The Tactical Ice Cream Unit is much more on the side of theatrical magic than on the side of metaphysics and the occult. There’s a sense of hiding in plain sight with the ice cream truck. That’s certainly playing into illusion. Specifically, I think one of the powerful things the ice cream truck does – and I’ve seen it in kids eyes and in adults eyes as well – is invoke a notion of the uncanny, taking familiar things and combining them in an unfamiliar way. What happens in that moment, is it forces you to create new categories in your mind that also affect and implicate previous categories you’ve had. So, yes, it looks like a police command van, and it looks like an ice cream truck, and it looks like some sort of anarchist command center. Most people don’t already have a category in their thinking to accommodate all of those things in the same space. In that moment of trying to figure out what it is, and trying to understand it, this sort of cognitive passageway is opened up where other things can exist in a person’s reality.

The expectation, or maybe the hope, is that the next time that they see a police command vehicle, they snicker at it.  They don’t take it as seriously, or don’t feel at least as fearful or threatened by it. Though I think they should, in many respects, take it seriously, but while somehow feeling they have some power over it, and it doesn’t necessarily exert power over them. Same thing about the ice cream truck, the next time they hear Pop Goes The Weasel, or Turkey In The Straw, there’s a moment where that becomes politically charged now, having had this experience with the Tactical Ice Cream Unit. So…

S&S It enchants the universe…

AG Hopefully so. But again that’s another one of these effects that’s immeasurable.

S&S Let’s talk more about magicians and the immeasurable effects on an audience. There’s also a very performative element to magic and that weaves right into your tactics doesn’t it?

AG Envision a magician standing up on stage, doing a boring as fuck presentation of a card routine, where there’s actually no performance involved, but he’s performing the rudiments of the trick flawlessly.

People would be bored to tears.

S&S Yeah of course. You would hardly care that your card was guessed correctly or the woman was sawed in half.

AG So what makes a good magic act is incorporating something more than just the rudiments of getting from A to B. And that certainly comes into play elsewhere…

S&S So, it’s as much performative as it is material.

AG Absolutely.

S&S So why did you choose magic? Or tactical magic? For example, you’re an artist, why don’t you draw something?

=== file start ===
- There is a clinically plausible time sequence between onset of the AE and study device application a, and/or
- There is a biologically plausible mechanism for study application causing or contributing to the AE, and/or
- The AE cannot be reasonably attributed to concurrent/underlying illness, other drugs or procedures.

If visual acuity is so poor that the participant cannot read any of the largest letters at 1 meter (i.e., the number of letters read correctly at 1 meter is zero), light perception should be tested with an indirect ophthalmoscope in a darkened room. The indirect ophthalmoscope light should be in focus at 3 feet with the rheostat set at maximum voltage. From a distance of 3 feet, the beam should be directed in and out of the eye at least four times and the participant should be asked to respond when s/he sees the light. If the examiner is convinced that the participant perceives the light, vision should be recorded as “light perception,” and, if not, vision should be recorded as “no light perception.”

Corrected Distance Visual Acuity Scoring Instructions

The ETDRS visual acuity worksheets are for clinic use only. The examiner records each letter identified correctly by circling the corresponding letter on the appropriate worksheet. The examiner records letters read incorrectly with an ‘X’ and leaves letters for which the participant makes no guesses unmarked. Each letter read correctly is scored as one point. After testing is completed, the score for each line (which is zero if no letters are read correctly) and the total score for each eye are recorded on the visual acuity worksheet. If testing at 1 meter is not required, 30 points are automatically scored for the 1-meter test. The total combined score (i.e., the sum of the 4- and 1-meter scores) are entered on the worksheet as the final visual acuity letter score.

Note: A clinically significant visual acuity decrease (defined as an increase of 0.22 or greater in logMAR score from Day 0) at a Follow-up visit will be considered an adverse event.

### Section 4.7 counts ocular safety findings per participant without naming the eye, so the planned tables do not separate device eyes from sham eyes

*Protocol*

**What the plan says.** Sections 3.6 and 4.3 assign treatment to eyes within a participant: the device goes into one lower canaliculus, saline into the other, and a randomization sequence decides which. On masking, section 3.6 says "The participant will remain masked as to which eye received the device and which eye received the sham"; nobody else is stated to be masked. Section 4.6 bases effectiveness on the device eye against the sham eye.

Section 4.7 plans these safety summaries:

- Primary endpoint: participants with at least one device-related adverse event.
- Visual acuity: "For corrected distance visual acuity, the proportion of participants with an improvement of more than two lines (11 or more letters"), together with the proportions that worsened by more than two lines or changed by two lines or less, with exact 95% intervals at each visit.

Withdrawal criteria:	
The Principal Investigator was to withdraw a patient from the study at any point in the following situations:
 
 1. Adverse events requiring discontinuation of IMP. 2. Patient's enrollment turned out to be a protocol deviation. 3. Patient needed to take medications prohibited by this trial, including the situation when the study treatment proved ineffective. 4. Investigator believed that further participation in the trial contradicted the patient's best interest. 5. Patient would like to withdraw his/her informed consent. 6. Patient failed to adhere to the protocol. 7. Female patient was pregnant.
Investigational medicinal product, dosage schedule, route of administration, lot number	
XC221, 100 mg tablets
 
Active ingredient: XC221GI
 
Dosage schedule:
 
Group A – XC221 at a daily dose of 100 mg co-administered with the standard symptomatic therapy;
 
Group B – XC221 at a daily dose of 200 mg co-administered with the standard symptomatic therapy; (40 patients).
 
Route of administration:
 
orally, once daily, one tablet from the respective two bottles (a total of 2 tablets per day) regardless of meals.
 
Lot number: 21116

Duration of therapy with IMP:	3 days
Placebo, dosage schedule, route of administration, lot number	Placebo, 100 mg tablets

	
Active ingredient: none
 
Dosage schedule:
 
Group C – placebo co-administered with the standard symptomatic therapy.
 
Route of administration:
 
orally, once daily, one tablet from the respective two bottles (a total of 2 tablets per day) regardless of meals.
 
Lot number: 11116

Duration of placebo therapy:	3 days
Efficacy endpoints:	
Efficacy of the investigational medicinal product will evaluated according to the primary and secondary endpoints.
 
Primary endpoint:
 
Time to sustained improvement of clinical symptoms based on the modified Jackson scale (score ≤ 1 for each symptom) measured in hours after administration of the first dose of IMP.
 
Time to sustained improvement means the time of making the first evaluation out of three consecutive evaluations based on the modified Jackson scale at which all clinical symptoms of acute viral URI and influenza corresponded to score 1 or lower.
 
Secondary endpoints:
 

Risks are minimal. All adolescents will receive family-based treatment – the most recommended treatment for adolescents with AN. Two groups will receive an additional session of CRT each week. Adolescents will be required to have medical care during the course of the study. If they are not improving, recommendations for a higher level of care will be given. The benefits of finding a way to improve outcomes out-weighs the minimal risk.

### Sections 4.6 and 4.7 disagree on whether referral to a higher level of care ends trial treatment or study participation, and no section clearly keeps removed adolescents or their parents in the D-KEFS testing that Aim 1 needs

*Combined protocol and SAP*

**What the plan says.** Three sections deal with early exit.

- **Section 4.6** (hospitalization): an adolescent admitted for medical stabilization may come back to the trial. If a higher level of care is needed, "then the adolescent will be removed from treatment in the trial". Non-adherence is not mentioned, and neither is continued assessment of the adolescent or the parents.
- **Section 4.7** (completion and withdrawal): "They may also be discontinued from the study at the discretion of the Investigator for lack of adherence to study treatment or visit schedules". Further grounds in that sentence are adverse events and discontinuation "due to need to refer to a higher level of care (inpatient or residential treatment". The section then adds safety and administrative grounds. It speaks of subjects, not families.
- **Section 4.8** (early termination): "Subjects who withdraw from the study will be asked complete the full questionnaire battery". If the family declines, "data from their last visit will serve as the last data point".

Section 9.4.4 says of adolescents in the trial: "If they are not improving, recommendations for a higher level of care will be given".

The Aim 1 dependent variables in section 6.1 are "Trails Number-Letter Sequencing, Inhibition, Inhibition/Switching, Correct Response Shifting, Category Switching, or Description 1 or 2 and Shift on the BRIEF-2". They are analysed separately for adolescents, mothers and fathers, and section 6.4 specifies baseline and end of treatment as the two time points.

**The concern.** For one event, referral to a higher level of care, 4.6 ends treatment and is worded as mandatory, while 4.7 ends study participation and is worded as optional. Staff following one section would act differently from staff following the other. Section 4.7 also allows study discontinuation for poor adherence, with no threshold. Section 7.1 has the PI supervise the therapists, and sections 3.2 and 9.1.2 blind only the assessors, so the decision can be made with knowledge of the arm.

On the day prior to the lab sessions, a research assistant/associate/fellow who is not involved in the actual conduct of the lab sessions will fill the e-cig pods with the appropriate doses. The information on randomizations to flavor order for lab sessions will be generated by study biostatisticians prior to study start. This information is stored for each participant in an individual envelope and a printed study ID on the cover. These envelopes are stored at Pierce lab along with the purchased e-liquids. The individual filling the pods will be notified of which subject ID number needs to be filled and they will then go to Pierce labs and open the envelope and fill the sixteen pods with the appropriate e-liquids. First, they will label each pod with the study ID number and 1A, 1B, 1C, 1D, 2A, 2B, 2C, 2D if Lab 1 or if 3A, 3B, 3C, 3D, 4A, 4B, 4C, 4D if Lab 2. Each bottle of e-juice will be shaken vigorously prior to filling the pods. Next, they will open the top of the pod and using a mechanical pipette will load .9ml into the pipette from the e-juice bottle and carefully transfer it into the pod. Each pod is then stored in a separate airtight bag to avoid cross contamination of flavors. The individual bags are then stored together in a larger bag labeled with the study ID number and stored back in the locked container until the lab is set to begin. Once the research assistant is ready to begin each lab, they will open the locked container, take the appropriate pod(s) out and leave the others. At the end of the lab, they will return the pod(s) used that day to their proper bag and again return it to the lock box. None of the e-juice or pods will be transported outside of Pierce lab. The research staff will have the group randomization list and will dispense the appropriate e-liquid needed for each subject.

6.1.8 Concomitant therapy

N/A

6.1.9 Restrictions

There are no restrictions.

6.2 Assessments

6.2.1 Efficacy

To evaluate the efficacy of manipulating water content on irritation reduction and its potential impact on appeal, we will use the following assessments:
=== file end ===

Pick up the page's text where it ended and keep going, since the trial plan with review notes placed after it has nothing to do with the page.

AG The bigger your toolbox, the better equipped you are for different situations. But on the same hand, the more shit you gotta lug around with you. I wish that I could fix everything with a hammer. But you know, that’s impractical. Sometimes you want to cook soup, and a hammer is not gonna do the trick. That’s the simple reason. Magic – you know, there is a sort of a deeper reason – magic’s a tricky proposition, in that everyone knows the word, but everyone imagines something different when they hear the word.

Sleight of Hand

S&S In that way the word ‘magic’ and the word ‘art’ share that ambiguity of meaning don’t they?

AG Well, you have some of the same reactions. A lot of people are dismissive of art in the same way that a lot of people are dismissive of magic. And the irony of being dismissive about art or magic is when people are pressed, they can often find an example of art they like, or of magic they like.

But people often imagine the most dismissive element of magic, and it’s something to scoff at. Whether they think of it as some tuxedo monkey up on stage pulling silks out of his sleeve. Or if it’s a dreadlocked Wiccan hippie, naked in the woods, soaked in patchouli or something like this. People conjure stereotypical images when they think about these things. But when you talk to them about magic in relationship to their own life, they often have a very intimate attachment to something that they regard as magic whether it’s on an entertainment level or spiritual level. It could be a very personal level, or someone that they know that’s engaged in something magical.

The other trick is when you get into the terrain of magic, you begin to see that magic is not anachronistic. That the same principles in magic deployed thousands of years ago are equally effective, and deployed in a different form today. And all of the sudden it becomes a way of looking at the world and a way of deciphering the world. You start to realize that politicians and marketing agents are not ignoring magic, they are in fact practicing magic. And we’re being spellbound by the effects of their activity. So, you can choose to dismiss magic, but magic doesn’t dismiss you.

S&S Ok, so you’ve convinced us about the value of magic and showmanship and messing with peoples expectations and opening up alternative cognitive passageways – but bottom line, is there a way we can measure the effect?

A.G. I don’t think there’s such a thing as one level of addressing effect. And what may be the most effective element isn’t necessarily measurable in any sort of empirical way, and that’s a real challenge. So if you set up a blockade and it actually prevents the police from getting in, that’s sort of a concrete effect. But a psychic effect is difficult to measure. So if you curse the police, and they go home and they have nightmares at night, chances are you’re not going to know about that.

S&S: You’re not saying you’ve done this…

AG: I’m just saying theoretically if one would do such a thing…



For more information visit Tactical Magic’s website.